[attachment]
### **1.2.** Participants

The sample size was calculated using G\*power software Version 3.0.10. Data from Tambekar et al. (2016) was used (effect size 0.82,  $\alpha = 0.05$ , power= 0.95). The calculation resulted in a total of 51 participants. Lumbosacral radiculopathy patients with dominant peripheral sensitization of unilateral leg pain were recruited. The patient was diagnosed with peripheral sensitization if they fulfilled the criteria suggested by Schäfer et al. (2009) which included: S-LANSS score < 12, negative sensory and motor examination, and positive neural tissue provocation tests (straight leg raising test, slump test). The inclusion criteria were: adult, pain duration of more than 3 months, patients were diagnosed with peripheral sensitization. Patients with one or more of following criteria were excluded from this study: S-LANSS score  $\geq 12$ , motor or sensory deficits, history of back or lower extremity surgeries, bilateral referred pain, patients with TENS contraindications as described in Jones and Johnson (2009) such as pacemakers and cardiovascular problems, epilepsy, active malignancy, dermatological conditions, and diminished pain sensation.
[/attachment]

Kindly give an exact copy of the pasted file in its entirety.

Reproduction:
### **1.2.** Participants

The sample size was calculated using G\*power software Version 3.0.10. Data from Tambekar et al. (2016) was used (effect size 0.82,  $\alpha = 0.05$ , power= 0.95). The calculation resulted in a total of 51 participants. Lumbosacral radiculopathy patients with dominant peripheral sensitization of unilateral leg pain were recruited. The patient was diagnosed with peripheral sensitization if they fulfilled the criteria suggested by Schäfer et al. (2009) which included: S-LANSS score < 12, negative sensory and motor examination, and positive neural tissue provocation tests (straight leg raising test, slump test). The inclusion criteria were: adult, pain duration of more than 3 months, patients were diagnosed with peripheral sensitization. Patients with one or more of following criteria were excluded from this study: S-LANSS score  $\geq 12$ , motor or sensory deficits, history of back or lower extremity surgeries, bilateral referred pain, patients with TENS contraindications as described in Jones and Johnson (2009) such as pacemakers and cardiovascular problems, epilepsy, active malignancy, dermatological conditions, and diminished pain sensation.